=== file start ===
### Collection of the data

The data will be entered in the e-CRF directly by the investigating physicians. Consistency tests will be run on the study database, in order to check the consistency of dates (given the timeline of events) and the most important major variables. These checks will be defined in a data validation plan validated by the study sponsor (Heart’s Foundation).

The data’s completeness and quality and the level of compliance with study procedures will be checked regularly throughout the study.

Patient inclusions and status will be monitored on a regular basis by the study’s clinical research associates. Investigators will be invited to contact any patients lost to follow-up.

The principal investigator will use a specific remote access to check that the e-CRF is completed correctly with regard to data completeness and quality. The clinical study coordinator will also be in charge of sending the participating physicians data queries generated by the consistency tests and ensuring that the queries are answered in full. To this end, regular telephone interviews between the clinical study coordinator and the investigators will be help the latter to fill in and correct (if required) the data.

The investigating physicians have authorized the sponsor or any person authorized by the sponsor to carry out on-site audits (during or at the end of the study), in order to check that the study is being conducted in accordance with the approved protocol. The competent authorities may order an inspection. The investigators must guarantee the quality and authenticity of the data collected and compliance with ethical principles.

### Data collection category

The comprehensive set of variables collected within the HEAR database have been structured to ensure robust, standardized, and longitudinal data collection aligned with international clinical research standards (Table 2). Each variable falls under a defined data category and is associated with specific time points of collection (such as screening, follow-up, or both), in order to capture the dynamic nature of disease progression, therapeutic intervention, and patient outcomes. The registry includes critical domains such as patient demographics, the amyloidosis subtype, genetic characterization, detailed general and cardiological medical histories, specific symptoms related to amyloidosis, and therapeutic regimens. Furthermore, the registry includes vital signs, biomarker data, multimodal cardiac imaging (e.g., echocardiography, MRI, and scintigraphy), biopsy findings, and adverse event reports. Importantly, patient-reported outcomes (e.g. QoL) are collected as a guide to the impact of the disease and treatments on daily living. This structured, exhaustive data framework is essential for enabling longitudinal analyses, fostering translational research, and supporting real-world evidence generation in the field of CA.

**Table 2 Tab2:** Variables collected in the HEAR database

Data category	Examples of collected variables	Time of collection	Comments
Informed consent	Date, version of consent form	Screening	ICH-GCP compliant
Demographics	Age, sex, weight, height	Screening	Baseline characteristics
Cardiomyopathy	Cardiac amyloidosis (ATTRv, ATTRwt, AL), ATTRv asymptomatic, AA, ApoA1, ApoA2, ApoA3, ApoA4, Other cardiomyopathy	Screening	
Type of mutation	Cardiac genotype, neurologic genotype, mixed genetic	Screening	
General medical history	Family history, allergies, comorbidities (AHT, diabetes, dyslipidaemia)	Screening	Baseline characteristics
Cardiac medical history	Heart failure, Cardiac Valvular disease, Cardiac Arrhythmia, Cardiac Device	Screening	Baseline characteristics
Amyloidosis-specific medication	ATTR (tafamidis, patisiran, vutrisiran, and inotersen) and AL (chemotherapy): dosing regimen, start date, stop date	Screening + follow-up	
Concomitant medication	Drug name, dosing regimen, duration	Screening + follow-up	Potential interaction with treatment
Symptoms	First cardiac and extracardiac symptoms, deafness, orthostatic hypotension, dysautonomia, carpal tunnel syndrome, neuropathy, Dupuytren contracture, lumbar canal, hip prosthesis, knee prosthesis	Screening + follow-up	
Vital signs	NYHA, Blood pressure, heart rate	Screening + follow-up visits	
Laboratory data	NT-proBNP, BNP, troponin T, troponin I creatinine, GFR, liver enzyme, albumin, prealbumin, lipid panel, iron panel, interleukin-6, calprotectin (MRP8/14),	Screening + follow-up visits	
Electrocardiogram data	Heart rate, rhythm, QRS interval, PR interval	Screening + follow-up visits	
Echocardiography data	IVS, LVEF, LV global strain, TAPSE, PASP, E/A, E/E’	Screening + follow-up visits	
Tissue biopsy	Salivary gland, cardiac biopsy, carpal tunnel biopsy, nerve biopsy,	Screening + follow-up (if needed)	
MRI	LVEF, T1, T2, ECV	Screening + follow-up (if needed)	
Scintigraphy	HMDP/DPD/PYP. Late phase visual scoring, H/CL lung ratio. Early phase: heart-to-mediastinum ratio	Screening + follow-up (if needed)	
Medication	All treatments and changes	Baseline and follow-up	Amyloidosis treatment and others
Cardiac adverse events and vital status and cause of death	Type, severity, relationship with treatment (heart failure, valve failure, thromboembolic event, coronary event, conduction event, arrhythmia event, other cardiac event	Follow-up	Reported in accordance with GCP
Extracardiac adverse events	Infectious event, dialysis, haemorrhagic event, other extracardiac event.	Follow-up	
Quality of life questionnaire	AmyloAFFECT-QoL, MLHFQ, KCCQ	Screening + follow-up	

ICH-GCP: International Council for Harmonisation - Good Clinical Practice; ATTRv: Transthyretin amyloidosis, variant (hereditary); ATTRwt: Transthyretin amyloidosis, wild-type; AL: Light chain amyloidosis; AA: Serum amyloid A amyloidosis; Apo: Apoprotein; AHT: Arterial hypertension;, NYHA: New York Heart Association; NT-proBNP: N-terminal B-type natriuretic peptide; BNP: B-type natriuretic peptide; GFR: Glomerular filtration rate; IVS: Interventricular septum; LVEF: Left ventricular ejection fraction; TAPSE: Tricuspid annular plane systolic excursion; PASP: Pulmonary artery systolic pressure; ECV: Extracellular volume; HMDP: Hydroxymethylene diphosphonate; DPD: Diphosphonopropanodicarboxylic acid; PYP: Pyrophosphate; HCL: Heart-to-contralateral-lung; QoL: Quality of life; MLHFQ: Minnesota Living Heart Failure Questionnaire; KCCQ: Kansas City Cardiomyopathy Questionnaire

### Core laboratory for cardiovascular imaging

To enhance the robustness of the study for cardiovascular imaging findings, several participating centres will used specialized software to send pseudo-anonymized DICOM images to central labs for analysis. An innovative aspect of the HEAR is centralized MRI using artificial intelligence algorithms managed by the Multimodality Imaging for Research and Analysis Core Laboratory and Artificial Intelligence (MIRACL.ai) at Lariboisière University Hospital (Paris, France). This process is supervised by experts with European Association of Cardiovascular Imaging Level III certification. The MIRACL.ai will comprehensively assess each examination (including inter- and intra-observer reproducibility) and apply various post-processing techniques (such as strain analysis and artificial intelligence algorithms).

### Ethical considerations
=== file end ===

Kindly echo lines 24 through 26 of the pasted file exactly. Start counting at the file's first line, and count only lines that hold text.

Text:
Tissue biopsy	Salivary gland, cardiac biopsy, carpal tunnel biopsy, nerve biopsy,	Screening + follow-up (if needed)	
MRI	LVEF, T1, T2, ECV	Screening + follow-up (if needed)	
Scintigraphy	HMDP/DPD/PYP. Late phase visual scoring, H/CL lung ratio. Early phase: heart-to-mediastinum ratio	Screening + follow-up (if needed)	